Vol. 15 Issue 2, Summer 2010
By Stan Shetler
Stanwyn G. Shetler is Curator of Botany Emeritus and a former Deputy Director of the Smithsonian Institution’s National Museum of Natural History. He has been a member of several plant societies, including the Virginia Native Plant Society, and has served several terms on the Board of Directors of the Audubon Naturalist Society and was its president from 1974 to 1977. In 1995, he received the Society’s highest honor, the Paul Bartsch Medal, for outstanding contributions to conservation and environmental education.
“Is it native?” is perhaps the most commonly asked question on a wildflower field trip nowadays. We have learned to give the evil eye to exotics or aliens, plants from elsewhere that don’t belong here.
The more we study the local flora the keener is our sense of place, of what belongs and what doesn’t belong, and this leads us to use terms like “native” and “alien.”
To the uninitiated plants are plants, each to be enjoyed for itself without prejudice of history or place, and the distinction between native and alien is judgmental and baffling.
There is, of course, good reason for calling attention to the alien species in a flora. Some of them (about 10%) become invasive, spreading rapidly and “overpowering” the native species. These invasive aliens destroy habitats and native plant communities and, if not unstoppable, may require herculean measures to control or eradicate. But we can get so consumed by this fight that we fail to see the drama of plant dispersal, migration, and present distribution.
Step back and take the long view of plant distribution. Every species originated somewhere on earth. A plant geographer (phytogeographer), like a good detective sifting the clues, often can trace back through time to the region or place of origin. From that place it has dispersed and migrated over time, perhaps eons, to its present area of distribution.
Some species have gone far, perhaps worldwide, while others, especially “young” species, have stayed put (narrow endemics). How far depends on, among other things, the elapsed time, means of dispersal, and ecological versatility of the species.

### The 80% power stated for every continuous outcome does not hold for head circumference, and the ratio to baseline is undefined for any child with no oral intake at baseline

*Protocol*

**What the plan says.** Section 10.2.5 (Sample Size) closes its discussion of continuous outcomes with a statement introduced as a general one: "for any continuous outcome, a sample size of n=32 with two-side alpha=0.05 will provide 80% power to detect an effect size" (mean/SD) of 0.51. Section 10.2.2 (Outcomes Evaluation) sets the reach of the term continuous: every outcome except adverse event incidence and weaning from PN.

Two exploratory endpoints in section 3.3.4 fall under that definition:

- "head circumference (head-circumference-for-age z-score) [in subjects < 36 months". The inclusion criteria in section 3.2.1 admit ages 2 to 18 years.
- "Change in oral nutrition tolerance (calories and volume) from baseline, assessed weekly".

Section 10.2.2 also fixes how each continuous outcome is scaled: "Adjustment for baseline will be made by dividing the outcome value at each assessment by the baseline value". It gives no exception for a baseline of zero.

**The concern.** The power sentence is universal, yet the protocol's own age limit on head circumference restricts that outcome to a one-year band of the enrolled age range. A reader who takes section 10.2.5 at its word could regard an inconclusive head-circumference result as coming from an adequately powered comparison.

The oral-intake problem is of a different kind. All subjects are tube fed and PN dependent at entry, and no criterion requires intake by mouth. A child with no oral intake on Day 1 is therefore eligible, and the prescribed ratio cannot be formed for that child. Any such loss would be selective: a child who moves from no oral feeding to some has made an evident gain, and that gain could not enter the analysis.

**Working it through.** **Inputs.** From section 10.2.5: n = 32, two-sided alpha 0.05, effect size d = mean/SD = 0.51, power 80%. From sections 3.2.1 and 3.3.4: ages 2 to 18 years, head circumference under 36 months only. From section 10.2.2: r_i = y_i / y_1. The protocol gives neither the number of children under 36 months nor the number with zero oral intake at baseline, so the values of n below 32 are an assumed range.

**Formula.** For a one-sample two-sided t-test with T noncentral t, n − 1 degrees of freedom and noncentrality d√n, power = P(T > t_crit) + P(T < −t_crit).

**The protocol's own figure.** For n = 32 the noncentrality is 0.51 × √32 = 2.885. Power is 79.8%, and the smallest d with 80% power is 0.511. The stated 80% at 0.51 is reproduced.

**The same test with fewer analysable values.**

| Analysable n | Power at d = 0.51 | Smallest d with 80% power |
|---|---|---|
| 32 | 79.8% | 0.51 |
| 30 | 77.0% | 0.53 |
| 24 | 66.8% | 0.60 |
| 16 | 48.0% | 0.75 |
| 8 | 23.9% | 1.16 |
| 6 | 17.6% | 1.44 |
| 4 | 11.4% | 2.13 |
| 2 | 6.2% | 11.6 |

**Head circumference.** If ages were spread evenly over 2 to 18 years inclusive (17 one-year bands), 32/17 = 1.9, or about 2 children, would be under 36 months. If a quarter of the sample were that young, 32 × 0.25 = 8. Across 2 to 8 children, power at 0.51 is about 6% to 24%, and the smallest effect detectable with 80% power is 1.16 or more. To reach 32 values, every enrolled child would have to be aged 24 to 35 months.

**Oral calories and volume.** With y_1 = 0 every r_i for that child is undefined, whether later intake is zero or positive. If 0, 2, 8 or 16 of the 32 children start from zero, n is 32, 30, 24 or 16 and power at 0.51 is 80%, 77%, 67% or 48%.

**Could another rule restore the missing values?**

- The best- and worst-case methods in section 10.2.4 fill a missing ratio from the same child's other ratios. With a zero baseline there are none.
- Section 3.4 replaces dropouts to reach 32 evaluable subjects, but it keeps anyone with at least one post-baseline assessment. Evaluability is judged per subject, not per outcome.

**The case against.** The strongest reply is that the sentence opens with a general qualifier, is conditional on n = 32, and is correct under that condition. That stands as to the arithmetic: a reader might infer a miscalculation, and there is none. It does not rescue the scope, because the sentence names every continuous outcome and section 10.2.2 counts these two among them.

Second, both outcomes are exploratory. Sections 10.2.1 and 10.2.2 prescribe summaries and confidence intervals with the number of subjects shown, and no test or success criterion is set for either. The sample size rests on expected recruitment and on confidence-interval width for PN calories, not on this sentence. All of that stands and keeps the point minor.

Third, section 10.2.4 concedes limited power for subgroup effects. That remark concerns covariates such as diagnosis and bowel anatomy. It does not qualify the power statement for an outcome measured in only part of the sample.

The shifting continents have moved whole floras around, giving rise, for example, to similarities between the eastern North American and European and the West African and northeastern South American floras. Birds are important long-distance dispersers. They carry seeds and other plant propagules, sometimes thousands of miles.
This is particularly true of waterfowl and shore birds and accounts perhaps in large part for the widespread ranges of many aquatic plants. Wind and water also disperse seeds varying distances. The spores of spore-bearing plants (e.g., ferns, mosses, lichens) may be carried around the world in the upper currents. On a local level animals disperse seeds in their hair and scat, and ants take seeds to their nests and are agents of much micro-dispersal.
Humans are master dispersal agents who throughout history have been taking their favorite garden, orchard, and ornamental plants with them wherever they go. Humans are also master gardeners and have scoured the earth for novelties to bring home.
Human activity, intentional and unintentional, has greatly disturbed the natural order on the face of the earth, especially in this age of boundless international travel and commerce. Quite apart from our deliberate help and unbeknownst to us, seeds hitch rides on all our means of conveyance to all our destinations.
What are we to make of this constant falsification through time of the history of nature? Each plant has its own story of origin and migration by natural process to tell, so to speak, unless we falsify it by what we do. How then is the phytogeographer to know what is “native” and what is “introduced” (alien, exotic) and often “naturalized” (reproducing in the wild)? To find a native species in an unusual place is always a thrill, adding a new point to the map of natural migration, but what if it was planted? Just what does it mean to be “native”?
One perspective is that planting is gardening, no matter whether the species is native in some sense or alien. No matter whether the genes come from near or far, the plant is planted and adds to the planted landscape! In this view natives are aliens unless the natives have planted themselves. The species may, indeed, be native to the region, state, or local area, but the individual or population being planted is introduced and is not native in that place.
Are we to stop gardening? Of course not, but we will be more careful in how we speak of “natives” if we pay attention to the dynamics of plant distribution.